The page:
Auditor says AEP making mistake in Conesville sale process

Consultant Energy Ventures Analysis thinks that American Electric Power (NYSE: AEP) should have packaged the plant with a coal purchase agreement, as it works to sell its recently-shut Conesville coal wash plant, located at the Conesville power plant in Ohio.

Columbus Southern Power (CSP) owns and operates the Conesville Coal Preparation Plant (CCPP), which is owned and operated by Conesville Coal Preparation Co., a wholly-owned subsidiary, said EVA in a fuel audit filed May 24 at the Public Utilities Commission of Ohio (PUCO). The commission had ordered the audit as part of an annual fuel cost proceeding for AEP Ohio, which had formerly been known as CSP and Ohio Power (OPCO) before a Jan. 1 merger of the two.

The CCPP was built in the mid 1980s to provide more flexibility to American Electric Power Service Corp. (AEPSC) in its coal procurement for the Conesville power plant.

The public version of EVA audit is heavily redacted, so not a lot of detail about actual coal procurement survives. At various points, EVA complains about various coal contracts and contract reopeners, with little detail available about those agreements. For example, it said AEP signed a deal with “a chronic under-performer” of a coal company.

At one point, the audit said: “EVA believes that AEP is not properly administering its coal supply agreements with respect to quality. While the language in each individual contract may vary, the contracts state what the contracted specifications are and may include the language ‘The Coal required and delivered hereunder at the Designated Delivery Point shall meet the following ‘Contract Half-Month’ Quality Specifications… (emphasis added).’ As shown below, many producers are noncompliant with their contracted half-month quality specifications. AEPSC indicates that it believes other than the quality adjustments pursuant to the agreements, it has no recourse unless the suspension or rejection limits are triggered. EVA disagrees from at least a business perspective. EVA believes that the product AEPSC has purchased is defined by the contract half-month quality specifications and it is part of AEPSC’s responsibilities to insist that producers comply with these specifications. Regular letters following each deviation from the half-month specification combined with notice that future business is in jeopardy should provide the proper incentives for producers to perform. If AEP disagrees, then the only way it can confirm it is purchasing the lowest cost coal is to evaluate each bid based upon the suspension specifications for Btu.”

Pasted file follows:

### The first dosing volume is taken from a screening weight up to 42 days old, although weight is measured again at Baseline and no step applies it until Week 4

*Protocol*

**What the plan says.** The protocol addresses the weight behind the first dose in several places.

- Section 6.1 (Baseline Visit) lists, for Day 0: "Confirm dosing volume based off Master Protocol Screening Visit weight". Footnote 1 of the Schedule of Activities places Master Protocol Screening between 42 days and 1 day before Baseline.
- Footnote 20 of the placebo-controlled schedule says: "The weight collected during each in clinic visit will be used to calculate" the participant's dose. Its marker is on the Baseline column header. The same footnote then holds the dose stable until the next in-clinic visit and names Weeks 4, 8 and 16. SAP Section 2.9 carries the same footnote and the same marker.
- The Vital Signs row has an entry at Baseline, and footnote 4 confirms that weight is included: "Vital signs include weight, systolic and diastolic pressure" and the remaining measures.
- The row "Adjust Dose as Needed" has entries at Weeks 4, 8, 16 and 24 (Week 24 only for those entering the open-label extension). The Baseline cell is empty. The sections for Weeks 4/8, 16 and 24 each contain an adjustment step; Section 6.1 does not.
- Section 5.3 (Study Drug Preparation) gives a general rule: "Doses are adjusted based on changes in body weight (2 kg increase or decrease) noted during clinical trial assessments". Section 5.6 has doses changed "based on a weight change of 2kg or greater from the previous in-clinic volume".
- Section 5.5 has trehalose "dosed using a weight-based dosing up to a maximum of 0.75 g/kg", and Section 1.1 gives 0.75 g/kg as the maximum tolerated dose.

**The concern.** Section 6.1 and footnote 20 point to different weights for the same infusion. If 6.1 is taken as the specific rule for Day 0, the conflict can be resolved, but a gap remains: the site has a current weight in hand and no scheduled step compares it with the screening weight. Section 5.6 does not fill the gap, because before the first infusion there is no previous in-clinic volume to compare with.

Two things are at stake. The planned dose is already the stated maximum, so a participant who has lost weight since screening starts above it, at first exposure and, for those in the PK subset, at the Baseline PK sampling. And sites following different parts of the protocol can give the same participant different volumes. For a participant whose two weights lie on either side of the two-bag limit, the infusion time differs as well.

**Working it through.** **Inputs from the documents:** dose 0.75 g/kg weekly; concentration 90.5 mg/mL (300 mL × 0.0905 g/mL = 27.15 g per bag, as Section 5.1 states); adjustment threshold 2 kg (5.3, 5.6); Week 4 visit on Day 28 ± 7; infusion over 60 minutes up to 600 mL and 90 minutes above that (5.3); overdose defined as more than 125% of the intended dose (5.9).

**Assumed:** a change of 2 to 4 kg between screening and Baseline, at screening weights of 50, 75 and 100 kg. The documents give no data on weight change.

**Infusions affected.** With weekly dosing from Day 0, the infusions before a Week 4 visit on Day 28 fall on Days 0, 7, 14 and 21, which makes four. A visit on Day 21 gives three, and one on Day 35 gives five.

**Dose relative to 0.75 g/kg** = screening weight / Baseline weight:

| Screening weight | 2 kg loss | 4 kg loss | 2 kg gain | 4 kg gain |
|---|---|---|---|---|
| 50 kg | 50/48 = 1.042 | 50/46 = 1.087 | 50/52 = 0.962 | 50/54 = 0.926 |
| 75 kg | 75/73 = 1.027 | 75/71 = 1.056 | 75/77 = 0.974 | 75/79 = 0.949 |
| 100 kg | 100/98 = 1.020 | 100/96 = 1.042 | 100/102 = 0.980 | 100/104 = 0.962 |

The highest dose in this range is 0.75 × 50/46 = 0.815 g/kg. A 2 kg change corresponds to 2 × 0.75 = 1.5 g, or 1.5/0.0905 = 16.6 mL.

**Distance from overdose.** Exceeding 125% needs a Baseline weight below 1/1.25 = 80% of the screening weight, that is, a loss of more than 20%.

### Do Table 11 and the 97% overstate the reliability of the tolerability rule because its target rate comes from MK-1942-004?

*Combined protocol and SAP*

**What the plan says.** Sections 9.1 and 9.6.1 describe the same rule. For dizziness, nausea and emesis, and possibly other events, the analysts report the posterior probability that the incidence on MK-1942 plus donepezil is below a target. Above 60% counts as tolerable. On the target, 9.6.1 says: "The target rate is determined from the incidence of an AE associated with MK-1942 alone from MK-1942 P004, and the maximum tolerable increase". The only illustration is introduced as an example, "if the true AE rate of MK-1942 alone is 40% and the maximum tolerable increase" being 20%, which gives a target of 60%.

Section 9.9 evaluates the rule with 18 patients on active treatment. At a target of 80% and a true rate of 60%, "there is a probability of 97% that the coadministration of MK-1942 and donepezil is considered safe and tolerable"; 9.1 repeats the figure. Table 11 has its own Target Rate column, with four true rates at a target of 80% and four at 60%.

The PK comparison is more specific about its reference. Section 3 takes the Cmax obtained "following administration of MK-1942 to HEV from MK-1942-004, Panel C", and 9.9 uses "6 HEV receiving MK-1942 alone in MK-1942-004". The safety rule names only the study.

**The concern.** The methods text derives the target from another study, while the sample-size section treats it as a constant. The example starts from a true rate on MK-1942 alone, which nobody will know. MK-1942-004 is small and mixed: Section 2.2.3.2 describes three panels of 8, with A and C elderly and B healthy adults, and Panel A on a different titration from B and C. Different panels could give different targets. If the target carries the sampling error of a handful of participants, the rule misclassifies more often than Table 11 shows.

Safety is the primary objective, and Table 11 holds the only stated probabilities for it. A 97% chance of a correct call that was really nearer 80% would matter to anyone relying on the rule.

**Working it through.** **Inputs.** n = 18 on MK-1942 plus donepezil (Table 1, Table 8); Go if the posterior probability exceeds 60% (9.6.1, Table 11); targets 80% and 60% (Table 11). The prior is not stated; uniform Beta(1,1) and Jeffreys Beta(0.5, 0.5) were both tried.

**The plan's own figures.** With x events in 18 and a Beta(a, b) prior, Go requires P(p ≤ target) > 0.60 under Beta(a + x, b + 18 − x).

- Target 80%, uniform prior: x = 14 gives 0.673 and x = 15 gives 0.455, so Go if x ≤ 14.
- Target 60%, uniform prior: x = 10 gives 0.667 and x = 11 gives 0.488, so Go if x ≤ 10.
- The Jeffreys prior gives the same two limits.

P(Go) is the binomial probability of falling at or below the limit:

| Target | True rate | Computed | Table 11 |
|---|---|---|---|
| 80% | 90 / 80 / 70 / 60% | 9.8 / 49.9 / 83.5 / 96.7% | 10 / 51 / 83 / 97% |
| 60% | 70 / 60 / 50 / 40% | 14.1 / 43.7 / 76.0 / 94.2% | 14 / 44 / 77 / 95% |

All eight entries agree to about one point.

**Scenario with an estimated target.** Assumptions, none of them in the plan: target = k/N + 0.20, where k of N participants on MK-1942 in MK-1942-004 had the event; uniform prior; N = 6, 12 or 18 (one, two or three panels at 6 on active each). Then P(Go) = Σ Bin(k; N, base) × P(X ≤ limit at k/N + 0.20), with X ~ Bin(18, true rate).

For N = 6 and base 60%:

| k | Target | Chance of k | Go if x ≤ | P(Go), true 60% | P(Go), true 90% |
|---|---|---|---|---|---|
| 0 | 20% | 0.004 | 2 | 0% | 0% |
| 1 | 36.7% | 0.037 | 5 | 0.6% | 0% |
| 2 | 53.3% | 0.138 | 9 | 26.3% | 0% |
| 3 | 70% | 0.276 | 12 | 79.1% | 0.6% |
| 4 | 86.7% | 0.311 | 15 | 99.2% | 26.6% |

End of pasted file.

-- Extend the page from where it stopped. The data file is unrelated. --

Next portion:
Audit says AEP let a Conesville sale option slip through it fingers